The Pennsylvania Supreme Court has rejected the petition of eight court appointed counsel who allege the First Judicial District’s fee system underpays them.
The order from the Supreme Court on May 15 did not state a reason. The FJD opposed the petition.
One of the petitioners, Gary Sanford Server, said in a text message that, while they were disappointed by the court’s decision and would have liked to see a reason provided by the justices for rejecting their petition, “the purpose of the petition was to try to let  the court understand what we experience in dependency and delinquency court, to let themknow how loyal to the FJD we are by being court-appointed attorneys. Fundamentally,we want to be considered part of the team and part of the process in the orderly administrationof justice.”
Further, Server wrote that he and his seven fellow petitioners are frustrated and that waswhy they asked for the Supreme Court’s help. “Maybe the court will try to help us in a different way,” Server said. “Maybe the court wants us to make the request in a different way.”
Karen Deanna Williams, Mingo Stroeber, Server, Jennifer A. Santiago, Jason Greshes, Joseph A. Canuso, Joseph Q. Mirarchi and Charles O’Connell III filed a petition March14 requesting the Supreme Court to exercise its King’s Bench jurisdiction and to issue a writ of mandamus ordering the Philadelphia court system to empanel a committee toreview the “adequacy and equitableness of compensation paid to court-appointed counsel.”
The lawyers argued the FJD promised to set up a committee made up of both lawyers and judges to periodically review court appointed counsel compensation under the Guaranteed Fee System. They say the promise was made in a 1997 directive from the FJD’s Administrative Governing Board, which is made up of the president and administrative judges from the FJD’s three courts.
The lawyers also said in their petition that “counsel fees have been … reduced becausemore work is being required while compensation remains at the rate set more than 10 years ago for decidedly less work,” such as that dependency practitioners must appearevery 90 days for reviews of their clients’ cases.
The FJD’s counsel, A. Taylor Williams and Geri Romanello St. Joseph with the Administrative Office of Pennsylvania Courts, argued in their response that the attorneys do not have standing because the 1997 directive is not a contract. “Petitioners’ obligations as court appointed counsel arise not from any contractual obligation,but from their duties as officers of the court who accept court-ordered appointments,” they wrote.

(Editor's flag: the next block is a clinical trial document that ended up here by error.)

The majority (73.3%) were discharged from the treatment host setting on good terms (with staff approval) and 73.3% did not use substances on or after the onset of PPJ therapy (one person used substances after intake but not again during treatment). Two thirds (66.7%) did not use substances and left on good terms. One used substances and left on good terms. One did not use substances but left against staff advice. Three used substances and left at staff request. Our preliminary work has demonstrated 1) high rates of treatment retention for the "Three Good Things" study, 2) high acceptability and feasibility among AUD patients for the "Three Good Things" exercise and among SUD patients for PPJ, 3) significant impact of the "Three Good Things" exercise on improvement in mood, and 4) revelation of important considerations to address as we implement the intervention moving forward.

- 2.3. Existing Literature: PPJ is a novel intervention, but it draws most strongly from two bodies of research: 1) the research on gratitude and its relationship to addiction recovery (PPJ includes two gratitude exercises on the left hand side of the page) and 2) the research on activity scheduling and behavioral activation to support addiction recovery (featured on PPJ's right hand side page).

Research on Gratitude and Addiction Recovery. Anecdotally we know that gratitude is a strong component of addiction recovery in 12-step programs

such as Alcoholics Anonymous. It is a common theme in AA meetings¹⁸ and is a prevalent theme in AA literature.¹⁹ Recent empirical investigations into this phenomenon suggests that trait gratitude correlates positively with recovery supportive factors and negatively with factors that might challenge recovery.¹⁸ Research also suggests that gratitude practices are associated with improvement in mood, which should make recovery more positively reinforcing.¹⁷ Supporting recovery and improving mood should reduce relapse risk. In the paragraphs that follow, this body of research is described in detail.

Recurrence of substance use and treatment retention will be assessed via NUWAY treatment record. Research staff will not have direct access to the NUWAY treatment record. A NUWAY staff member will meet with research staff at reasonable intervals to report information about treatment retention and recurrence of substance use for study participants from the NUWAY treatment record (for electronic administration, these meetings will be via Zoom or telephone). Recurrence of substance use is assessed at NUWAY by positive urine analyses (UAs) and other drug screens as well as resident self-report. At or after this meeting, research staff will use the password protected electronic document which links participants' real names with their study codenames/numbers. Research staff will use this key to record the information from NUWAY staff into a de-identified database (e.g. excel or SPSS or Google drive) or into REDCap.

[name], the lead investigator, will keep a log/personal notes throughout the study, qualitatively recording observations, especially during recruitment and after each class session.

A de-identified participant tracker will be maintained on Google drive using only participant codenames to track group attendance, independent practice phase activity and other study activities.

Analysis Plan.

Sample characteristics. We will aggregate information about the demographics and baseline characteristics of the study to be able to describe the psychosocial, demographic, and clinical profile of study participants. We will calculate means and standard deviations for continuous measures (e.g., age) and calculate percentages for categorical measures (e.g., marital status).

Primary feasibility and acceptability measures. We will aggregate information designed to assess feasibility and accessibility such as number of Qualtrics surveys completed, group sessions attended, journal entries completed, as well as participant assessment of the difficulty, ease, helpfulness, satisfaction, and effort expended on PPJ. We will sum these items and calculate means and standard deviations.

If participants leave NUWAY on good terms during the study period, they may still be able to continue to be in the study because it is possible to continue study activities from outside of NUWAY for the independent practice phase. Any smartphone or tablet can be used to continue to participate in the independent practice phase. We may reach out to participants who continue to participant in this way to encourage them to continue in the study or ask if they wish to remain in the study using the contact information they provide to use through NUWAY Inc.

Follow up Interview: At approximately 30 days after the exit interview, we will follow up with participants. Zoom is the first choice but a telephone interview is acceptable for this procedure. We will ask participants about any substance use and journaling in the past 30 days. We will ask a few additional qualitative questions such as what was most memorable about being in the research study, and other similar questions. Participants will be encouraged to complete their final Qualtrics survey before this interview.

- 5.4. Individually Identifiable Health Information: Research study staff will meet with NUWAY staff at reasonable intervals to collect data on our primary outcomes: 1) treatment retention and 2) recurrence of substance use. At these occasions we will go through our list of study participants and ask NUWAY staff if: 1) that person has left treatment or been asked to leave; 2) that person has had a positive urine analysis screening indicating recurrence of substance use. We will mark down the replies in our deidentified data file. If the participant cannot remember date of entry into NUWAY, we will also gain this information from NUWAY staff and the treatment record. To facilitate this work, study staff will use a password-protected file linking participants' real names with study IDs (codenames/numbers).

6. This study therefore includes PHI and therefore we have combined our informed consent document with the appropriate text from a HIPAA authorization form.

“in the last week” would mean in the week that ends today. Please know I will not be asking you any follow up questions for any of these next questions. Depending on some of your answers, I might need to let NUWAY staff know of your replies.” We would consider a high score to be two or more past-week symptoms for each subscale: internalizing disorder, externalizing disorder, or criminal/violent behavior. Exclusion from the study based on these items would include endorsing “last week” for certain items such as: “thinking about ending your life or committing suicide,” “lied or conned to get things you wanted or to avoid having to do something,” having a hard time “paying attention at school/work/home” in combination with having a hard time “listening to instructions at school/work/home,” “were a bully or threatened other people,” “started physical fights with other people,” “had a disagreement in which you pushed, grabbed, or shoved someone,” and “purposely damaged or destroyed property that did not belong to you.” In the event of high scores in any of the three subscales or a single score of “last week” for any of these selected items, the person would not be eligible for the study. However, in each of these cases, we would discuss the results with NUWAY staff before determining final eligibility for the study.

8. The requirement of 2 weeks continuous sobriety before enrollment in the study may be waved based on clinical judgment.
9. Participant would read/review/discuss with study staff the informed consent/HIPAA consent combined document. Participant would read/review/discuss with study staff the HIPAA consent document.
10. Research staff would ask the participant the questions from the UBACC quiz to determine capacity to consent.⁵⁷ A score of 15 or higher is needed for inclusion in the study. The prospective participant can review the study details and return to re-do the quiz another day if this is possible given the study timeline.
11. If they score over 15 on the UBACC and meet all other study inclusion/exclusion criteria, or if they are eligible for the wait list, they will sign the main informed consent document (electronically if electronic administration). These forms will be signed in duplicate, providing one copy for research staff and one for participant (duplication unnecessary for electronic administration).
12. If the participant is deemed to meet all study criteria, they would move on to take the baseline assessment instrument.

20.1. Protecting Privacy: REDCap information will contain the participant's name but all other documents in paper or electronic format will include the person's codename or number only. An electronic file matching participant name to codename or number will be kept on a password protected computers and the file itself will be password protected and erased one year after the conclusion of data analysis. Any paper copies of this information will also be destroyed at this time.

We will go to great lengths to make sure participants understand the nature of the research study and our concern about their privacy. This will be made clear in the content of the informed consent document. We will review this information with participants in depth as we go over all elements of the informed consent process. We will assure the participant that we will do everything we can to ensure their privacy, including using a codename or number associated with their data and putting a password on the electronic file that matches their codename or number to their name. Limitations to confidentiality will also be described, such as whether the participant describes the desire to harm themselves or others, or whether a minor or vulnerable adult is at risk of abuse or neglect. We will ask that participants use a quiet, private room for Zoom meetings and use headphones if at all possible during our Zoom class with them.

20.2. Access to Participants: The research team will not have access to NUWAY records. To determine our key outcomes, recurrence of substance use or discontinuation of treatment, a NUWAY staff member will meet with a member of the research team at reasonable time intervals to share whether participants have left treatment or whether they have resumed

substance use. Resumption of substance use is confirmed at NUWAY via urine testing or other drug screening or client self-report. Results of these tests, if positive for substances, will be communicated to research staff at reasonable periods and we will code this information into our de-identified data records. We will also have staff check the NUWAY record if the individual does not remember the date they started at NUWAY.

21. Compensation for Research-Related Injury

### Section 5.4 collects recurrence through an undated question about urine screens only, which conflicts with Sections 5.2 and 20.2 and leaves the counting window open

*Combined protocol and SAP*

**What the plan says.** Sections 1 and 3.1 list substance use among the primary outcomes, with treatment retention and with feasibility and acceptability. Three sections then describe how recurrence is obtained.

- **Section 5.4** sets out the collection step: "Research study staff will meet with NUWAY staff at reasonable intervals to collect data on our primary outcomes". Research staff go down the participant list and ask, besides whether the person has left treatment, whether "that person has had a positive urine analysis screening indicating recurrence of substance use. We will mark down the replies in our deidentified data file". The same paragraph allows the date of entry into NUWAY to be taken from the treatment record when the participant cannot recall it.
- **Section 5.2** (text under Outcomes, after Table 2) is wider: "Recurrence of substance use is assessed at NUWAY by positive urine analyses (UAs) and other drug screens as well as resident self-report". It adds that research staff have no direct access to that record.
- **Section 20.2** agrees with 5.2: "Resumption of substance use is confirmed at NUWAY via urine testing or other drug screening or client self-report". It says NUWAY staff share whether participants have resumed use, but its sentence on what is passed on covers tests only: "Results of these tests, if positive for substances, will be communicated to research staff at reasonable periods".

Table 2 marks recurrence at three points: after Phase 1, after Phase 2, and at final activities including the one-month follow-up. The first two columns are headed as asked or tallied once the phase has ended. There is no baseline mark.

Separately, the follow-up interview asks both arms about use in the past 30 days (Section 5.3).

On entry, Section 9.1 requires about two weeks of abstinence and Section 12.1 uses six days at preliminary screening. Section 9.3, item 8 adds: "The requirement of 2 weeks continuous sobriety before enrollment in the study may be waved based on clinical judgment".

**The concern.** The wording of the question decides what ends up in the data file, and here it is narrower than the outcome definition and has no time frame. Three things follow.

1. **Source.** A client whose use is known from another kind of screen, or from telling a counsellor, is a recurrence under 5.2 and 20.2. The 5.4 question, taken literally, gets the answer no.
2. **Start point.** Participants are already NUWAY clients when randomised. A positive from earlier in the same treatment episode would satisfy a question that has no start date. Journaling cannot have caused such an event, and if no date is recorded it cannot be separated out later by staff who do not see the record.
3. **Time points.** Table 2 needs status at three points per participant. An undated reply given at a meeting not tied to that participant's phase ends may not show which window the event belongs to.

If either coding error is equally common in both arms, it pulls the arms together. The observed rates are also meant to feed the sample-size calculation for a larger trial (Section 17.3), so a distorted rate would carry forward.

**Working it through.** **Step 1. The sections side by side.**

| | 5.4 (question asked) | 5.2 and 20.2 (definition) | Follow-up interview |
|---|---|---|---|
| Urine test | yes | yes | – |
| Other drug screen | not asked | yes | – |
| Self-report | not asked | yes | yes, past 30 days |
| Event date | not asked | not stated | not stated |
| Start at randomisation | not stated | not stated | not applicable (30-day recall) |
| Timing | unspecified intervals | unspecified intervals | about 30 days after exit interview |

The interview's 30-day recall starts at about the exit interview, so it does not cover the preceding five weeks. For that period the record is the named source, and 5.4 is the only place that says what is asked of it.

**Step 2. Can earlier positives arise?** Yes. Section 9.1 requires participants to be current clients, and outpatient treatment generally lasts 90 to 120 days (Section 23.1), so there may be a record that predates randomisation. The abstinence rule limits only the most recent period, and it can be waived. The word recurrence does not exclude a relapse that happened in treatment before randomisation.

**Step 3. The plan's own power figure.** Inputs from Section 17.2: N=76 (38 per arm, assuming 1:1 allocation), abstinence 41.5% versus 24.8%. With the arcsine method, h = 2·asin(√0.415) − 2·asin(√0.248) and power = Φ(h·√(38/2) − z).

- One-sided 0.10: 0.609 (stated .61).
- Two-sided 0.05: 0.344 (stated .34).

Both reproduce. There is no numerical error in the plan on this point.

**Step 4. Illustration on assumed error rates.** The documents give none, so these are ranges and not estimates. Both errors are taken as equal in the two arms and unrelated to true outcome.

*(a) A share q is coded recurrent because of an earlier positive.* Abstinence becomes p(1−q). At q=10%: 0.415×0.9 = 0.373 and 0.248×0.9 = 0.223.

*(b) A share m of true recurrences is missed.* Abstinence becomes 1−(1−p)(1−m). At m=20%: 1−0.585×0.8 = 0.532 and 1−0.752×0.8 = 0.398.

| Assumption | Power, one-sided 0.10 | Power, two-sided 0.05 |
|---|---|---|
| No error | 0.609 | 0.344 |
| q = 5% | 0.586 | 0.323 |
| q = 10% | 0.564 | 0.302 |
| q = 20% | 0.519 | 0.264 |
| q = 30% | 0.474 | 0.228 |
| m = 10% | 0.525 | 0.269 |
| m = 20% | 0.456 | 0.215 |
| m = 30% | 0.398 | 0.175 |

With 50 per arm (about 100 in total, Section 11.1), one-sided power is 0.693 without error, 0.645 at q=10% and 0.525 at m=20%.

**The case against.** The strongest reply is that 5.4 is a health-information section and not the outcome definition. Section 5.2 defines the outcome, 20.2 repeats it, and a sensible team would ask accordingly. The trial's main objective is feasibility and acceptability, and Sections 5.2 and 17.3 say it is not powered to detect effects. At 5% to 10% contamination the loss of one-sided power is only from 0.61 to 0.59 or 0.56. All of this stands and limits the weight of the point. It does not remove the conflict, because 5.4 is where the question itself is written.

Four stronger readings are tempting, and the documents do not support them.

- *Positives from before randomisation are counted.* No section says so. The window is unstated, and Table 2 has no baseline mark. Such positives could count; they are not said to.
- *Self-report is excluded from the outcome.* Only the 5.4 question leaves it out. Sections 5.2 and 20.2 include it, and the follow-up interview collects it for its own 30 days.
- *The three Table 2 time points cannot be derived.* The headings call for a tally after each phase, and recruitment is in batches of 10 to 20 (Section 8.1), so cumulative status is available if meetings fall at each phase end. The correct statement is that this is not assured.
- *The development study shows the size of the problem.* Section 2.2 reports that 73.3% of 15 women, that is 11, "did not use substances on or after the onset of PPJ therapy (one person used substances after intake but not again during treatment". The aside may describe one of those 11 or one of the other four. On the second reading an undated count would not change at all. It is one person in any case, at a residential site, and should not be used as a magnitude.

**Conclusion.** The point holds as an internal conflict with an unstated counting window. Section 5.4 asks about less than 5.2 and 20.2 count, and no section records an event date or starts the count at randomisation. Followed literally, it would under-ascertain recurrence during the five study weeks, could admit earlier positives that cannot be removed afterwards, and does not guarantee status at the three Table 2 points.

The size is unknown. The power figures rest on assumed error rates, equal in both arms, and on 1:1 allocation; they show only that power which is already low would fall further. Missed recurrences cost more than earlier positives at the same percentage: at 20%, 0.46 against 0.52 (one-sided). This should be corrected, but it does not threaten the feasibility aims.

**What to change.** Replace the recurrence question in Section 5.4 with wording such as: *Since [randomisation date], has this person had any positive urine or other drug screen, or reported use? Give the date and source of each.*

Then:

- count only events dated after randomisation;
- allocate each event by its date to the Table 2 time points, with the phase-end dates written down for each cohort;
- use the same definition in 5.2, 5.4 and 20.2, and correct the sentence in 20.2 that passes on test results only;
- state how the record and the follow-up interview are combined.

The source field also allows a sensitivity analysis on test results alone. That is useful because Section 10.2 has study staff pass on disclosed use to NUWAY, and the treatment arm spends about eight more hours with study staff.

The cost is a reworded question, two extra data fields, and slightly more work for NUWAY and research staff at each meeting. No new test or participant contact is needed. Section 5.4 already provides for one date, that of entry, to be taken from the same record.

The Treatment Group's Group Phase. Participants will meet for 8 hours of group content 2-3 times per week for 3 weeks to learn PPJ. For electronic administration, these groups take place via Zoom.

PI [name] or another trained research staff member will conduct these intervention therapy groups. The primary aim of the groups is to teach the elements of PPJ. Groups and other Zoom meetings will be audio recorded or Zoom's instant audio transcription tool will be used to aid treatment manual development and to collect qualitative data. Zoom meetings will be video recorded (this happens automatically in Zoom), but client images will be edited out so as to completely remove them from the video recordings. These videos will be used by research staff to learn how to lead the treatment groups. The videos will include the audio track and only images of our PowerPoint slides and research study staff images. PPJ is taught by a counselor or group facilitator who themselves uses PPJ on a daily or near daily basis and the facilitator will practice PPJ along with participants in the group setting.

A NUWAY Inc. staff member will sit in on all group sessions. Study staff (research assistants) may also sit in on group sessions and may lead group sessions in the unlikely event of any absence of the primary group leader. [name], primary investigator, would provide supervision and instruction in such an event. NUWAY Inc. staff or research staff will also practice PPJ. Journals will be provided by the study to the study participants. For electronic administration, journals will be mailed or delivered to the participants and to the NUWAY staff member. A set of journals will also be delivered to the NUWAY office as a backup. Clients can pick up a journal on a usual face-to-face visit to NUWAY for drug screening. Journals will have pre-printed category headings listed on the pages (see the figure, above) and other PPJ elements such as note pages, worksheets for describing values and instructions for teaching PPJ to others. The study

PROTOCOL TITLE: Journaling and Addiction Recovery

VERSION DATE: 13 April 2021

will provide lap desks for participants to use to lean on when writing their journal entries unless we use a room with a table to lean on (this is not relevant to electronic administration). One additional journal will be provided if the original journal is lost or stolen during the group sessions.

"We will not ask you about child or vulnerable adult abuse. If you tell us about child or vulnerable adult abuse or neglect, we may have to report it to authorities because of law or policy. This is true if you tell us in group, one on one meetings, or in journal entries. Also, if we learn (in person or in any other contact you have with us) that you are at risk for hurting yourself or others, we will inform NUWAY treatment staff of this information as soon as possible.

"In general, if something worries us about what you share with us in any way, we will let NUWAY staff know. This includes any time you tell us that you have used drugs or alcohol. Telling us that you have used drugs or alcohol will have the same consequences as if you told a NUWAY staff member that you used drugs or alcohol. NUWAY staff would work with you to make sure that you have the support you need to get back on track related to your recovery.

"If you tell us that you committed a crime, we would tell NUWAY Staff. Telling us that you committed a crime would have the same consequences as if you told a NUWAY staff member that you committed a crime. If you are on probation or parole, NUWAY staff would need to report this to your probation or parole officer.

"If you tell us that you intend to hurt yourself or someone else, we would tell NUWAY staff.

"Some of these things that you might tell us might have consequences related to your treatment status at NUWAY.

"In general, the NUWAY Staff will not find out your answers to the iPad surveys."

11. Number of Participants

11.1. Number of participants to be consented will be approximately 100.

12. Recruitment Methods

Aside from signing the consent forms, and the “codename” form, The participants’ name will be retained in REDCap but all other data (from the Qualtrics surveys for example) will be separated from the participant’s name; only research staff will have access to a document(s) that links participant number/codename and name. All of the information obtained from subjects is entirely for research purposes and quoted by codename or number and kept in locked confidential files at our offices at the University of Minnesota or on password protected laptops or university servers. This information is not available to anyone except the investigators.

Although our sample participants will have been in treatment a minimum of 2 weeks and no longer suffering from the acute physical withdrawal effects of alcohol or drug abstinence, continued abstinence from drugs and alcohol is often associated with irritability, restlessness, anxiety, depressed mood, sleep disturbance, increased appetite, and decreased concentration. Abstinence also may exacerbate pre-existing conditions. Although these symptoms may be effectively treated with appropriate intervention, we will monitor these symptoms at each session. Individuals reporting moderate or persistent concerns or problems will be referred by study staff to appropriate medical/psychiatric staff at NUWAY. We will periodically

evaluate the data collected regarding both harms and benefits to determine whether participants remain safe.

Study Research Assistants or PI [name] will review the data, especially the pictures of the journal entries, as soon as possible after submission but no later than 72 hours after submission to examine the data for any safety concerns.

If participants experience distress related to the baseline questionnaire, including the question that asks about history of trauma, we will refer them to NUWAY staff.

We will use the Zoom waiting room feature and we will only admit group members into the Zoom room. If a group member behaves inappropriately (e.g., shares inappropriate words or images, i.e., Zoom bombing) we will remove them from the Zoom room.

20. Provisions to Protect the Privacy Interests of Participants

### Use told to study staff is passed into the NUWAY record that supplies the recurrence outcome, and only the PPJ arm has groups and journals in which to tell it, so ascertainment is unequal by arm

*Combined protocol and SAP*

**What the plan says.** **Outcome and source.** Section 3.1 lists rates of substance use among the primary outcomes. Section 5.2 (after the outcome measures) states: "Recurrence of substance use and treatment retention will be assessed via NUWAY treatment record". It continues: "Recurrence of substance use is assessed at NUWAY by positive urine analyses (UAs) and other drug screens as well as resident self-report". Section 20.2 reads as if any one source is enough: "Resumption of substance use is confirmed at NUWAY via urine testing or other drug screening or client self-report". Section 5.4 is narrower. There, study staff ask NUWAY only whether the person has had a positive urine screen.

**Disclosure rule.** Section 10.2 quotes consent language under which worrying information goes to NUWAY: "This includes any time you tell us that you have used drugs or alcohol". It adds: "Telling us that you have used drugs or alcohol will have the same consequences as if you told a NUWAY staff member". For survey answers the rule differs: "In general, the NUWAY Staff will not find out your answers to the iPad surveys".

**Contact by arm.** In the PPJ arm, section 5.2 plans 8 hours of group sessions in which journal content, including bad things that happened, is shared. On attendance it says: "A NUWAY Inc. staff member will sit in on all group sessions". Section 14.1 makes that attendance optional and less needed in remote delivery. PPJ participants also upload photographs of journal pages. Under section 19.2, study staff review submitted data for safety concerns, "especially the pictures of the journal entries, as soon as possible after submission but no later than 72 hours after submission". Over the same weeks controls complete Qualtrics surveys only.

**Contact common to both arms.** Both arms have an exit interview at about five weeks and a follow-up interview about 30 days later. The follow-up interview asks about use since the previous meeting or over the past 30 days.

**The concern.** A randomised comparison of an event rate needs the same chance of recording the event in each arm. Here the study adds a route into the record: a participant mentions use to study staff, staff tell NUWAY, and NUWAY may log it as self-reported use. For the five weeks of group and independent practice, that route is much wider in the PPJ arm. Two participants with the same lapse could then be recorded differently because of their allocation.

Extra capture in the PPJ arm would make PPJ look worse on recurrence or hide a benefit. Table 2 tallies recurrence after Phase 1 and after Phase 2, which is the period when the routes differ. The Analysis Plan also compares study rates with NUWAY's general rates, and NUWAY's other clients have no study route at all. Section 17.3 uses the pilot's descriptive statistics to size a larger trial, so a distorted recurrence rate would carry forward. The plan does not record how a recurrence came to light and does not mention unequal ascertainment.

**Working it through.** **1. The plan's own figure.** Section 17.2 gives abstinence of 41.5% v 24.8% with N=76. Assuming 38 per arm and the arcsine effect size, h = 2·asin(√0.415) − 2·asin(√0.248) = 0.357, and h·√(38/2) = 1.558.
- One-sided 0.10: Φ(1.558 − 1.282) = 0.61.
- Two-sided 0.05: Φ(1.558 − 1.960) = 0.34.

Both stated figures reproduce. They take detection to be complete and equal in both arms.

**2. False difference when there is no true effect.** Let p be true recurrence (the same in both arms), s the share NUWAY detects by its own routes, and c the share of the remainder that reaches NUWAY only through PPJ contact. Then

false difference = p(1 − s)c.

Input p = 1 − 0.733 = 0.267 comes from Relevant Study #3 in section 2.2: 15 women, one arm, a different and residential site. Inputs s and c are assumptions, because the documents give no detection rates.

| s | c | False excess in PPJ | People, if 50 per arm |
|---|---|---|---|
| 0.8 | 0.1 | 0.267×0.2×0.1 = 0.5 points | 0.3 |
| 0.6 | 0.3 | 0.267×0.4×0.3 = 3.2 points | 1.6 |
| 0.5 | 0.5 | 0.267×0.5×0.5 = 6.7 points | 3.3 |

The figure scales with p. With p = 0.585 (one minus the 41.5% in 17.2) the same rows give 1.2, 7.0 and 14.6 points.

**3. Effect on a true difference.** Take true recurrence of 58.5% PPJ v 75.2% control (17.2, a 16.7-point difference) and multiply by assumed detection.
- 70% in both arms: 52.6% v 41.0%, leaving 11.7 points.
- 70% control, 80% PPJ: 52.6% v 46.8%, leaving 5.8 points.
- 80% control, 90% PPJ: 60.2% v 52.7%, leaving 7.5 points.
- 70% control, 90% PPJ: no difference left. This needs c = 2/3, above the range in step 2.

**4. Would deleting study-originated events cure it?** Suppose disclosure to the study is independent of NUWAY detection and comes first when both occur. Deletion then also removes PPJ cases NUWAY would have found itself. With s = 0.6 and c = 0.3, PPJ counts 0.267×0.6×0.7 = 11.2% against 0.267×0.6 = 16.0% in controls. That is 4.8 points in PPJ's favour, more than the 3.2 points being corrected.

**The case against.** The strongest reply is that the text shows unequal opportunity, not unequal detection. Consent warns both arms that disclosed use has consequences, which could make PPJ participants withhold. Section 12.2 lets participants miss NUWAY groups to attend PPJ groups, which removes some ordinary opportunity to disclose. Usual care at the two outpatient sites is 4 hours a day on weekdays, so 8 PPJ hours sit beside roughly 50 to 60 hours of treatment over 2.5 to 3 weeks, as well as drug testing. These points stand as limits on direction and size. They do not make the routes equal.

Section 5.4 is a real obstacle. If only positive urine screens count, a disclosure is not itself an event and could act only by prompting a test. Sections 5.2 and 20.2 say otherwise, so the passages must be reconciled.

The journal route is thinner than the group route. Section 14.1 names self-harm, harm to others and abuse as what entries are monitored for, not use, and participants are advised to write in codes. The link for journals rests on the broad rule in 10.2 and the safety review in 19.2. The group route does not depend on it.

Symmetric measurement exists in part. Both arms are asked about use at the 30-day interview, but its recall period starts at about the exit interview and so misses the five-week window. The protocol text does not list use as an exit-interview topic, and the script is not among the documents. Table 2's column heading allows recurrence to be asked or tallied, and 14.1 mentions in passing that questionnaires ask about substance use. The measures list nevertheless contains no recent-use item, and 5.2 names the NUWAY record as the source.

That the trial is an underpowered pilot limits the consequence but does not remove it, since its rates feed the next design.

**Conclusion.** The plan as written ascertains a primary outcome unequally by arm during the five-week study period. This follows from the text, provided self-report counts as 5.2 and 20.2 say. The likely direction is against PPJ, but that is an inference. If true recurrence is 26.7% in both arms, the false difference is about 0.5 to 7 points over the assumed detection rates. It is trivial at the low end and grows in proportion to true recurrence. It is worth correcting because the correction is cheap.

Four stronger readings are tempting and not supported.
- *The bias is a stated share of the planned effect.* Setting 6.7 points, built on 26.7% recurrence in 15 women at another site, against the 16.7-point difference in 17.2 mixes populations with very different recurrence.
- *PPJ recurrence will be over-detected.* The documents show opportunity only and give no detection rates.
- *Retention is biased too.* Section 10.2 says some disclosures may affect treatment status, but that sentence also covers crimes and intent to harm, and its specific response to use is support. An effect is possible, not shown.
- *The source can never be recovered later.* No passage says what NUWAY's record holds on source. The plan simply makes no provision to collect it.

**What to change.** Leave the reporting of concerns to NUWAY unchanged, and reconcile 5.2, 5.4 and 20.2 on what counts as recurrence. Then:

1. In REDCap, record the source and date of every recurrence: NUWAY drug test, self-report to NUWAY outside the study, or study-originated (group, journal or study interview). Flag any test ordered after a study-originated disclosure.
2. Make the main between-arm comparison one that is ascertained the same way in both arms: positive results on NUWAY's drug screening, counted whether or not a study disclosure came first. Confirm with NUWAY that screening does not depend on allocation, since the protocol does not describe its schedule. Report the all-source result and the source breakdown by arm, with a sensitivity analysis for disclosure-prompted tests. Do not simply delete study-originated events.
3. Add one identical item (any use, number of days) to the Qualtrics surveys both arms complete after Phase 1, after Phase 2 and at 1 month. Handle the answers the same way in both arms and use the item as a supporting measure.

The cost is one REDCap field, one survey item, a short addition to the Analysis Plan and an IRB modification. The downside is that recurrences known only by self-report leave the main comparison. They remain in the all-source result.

The attorneys have contracts for each of their appointments because each appointment Involves an offer, acceptance, performance and consideration, Server argued.
The attorneys have standing because state law governs public defenders, and conflictcounsel are also governed by that law, Server said. State law says that courts have the power to appoint counsel, including setting their fee scale, while counties are payors alone, he said.
The parties also have standing because the traditional notion of standing involves people who are directly, substantially and immediately aggrieved by an issue, Server argued.
The AOPC also argued that the city of Philadelphia is a necessary party for the proposed mandamus because the city, not the FJD, has the financial responsibility for funding counsel appointed to represent people who are entitled to legal representation but are too poor to afford private lawyers.
The AGB ordered last year that counsel fees be paid by the city directly, not by the court, and that the budget line item for counsel fees should be housed with the executive branch, not the judicial branch. After Mayor Michael A. Nutter’s administration took over the direct funding of appointments in cases in which the Defender Association of Philadelphia has conflicts, the city put out a request for proposal for private law firms to handle the conflict counsel firm. That process is still pending.
While the FJD argued that the lawyers’ petition is intended to derail the RFP process, Server said that the RFP is not within the purview of the petition, even though his co-plaintiffs and his counsel have concerns about lawyers who would want to bypass the court’s authority to appoint counsel.